Taraba Killings: Police, Army Blame Game Not Helping against Nigeria’s Security Challenges – NMA FCT Chairman
The chairman of the Nigerian Medical Association (NMA) in Abuja, Ekpe Phillips, has blamed the intractable security challenges in the country on lack of coordination among security operatives. He said the continued trading of blames between the Nigerian Army and the police over the recent killings of police officers in Taraba State has left Nigerians in a state of confusion and hopelessness. Mr Phillips spoke on Monday at a media briefing organised by the NMA on the security challenges Nigeria is facing. “There should be a collaboration between security forces to nib this situation in the bud. But, instead, what we see are blame games and at the end of the day, our people remain in the kidnappers’ dens.” … The medical officer was referring to last Tuesday’s killings of three police officers by some soldiers at a checkpoint in Taraba. Premium Times

The Emerging Alliance of Cote d’Ivoire’s Two Former Presidents
One is currently out on parole in Brussels after being acquitted for war crimes; the other has joined the opposition after walking out of Côte d’Ivoire’s coalition government. In recent months, Laurent Gbagbo and Henri Konan Bédié have gotten closer and teir rapprochement could shake up next year’s presidential election. There were no paparazzi on hand to capture the much-anticipated meeting between Gbagbo and Bédié on 29 July in Brussels. The two men, who have not always seen eye to eye, spoke for over two hours about the situation in Côte d’Ivoire. Yet, it was rumours about a potential alliance ahead of the 2020 presidential election that grabbed public attention. RFI

Uganda is ramping up efforts to curtail online content deemed immoral or hateful, a move critics say will silence dissent. Since March 2018, the Uganda Communications Commission, a state regulator, has required certain online publishers to register and pay a fee of $20 per year. Now, the government is expanding its enforcement of the regulation, levying the fee on news organizations and social media influencers with large followings, including some journalists, celebrities, musicians and athletes. The UCC calls these people “data communicators” and will be looking at media sites, including Twitter, Facebook, Instagram and YouTube, to determine which users will be affected. Catherine Anite, executive director of the Freedom of Expression Media Hub, told VOA’s Nightline Africa that the registration requirement curbs free speech. VOA

More than one million people have been infected with malaria in Uganda in the last two months, officials have said. The health ministry has attributed the rapid rise partly to climate change, with the disease now appearing in regions that were previously malaria-free thanks to a mild climate. This time of year is normally a peak malaria season, but prolonged June rains seem to have created an even more fertile breeding environment for the mosquitoes that transmit the infectious disease. There has been a 40 per cent increase in cases reported in the same period last year, according to a statement by the ministry. … Burundi is currently battling a malaria epidemic. BBC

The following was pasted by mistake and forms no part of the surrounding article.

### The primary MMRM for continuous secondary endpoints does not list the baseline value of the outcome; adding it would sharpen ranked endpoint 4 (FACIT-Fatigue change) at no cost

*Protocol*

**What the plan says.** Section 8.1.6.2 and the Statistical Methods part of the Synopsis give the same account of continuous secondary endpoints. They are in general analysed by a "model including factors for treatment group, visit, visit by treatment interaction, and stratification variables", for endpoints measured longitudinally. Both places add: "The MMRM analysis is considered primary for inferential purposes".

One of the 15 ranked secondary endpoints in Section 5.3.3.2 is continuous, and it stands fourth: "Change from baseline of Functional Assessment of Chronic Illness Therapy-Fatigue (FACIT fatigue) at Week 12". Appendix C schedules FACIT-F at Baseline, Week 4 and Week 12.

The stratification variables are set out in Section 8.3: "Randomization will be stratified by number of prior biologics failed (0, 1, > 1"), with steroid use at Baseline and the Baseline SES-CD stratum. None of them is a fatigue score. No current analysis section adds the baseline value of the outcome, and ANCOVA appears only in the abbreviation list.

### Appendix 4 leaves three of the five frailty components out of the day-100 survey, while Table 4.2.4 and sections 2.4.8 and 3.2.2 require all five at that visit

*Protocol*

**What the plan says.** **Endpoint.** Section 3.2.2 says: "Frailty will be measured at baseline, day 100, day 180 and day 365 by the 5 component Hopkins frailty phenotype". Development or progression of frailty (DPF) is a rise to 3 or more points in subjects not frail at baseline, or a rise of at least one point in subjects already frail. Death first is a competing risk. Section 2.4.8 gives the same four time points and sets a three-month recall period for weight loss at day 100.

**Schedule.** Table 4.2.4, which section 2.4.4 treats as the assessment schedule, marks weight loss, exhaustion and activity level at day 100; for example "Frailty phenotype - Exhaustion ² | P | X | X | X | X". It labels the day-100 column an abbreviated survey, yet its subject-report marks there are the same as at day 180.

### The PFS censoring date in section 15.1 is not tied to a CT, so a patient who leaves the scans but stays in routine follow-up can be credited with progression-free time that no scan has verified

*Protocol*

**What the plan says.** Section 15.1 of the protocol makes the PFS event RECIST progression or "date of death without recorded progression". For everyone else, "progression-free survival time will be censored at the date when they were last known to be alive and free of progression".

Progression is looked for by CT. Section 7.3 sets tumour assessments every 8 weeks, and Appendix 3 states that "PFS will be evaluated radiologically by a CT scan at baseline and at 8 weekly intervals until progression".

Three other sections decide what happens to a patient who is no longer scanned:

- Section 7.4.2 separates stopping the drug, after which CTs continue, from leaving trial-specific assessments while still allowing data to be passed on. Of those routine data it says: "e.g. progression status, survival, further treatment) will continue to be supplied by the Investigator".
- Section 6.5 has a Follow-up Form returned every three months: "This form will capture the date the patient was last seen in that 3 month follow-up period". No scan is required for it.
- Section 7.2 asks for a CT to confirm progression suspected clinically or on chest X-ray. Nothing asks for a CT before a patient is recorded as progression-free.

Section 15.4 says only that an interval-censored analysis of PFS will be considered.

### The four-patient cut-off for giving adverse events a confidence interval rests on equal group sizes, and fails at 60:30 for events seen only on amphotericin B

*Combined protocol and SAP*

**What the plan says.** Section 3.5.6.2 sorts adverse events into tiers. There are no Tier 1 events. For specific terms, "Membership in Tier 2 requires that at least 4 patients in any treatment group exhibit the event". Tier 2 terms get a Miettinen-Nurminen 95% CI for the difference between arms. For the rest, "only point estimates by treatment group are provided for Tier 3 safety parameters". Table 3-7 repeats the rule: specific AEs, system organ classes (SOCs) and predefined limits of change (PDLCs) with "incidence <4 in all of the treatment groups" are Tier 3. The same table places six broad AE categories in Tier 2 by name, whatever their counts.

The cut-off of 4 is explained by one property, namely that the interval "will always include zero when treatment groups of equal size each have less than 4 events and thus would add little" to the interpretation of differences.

In Kenya, a Stagnating Fight against Malaria Calls for New Strategies
Kenya seemed to be on track to win the fight against malaria. It distributed millions of insecticide-treated bed nets. It fumigated countless homes. It made drugs and diagnostic testing cheap and available. For several years, it was also rewarded with a fall in malaria cases. But now progress has stalled. Last year, there were 10.7 million malaria cases, up from 7.9 million in 2017. According to the Kenya National Bureau of Statistics, malaria is still the second biggest cause of reported deaths after respiratory infections, with nearly 70 percent of the country’s 46 million people at risk from the disease. So what has gone wrong? For one, growing resistance among mosquitoes to the commonly used pyrethroid-based insecticides, especially in high-prevalence areas around Lake Victoria in western Kenya. The New Humanitarian

Even as some exiled former allies have questioned the government’s economic performance and criticism of Mr Kagame’s authoritarian tactics has mounted, the World Bank’s support has continued. In the past decade, opposition parties have been squeezed out of the political system and dozens of regime opponents have been detained or died in suspicious circumstances. … Yet a Financial Times analysis of government statistics has found that the data look to have been misrepresented on at least one occasion, casting doubt on both the strength of the proclaimed economic miracle and the integrity of Rwanda’s relationship with its biggest donor. The Rwandan government says poverty has reduced progressively since 2001 in the country of 12m people. But according to an FT analysis of survey data published by the Rwandan bureau of statistics, poverty increased during at least one important period – the run-up to a referendum in 2015 that allowed Mr. Kagame to extend his then 15-year rule for up to another two decades. Opposition politicians say the country’s poverty level is part of a much bigger deception over economic progress in which donors, keen to laud Rwanda as a success story, have become complicit. Financial Times



Photo: Adam Jones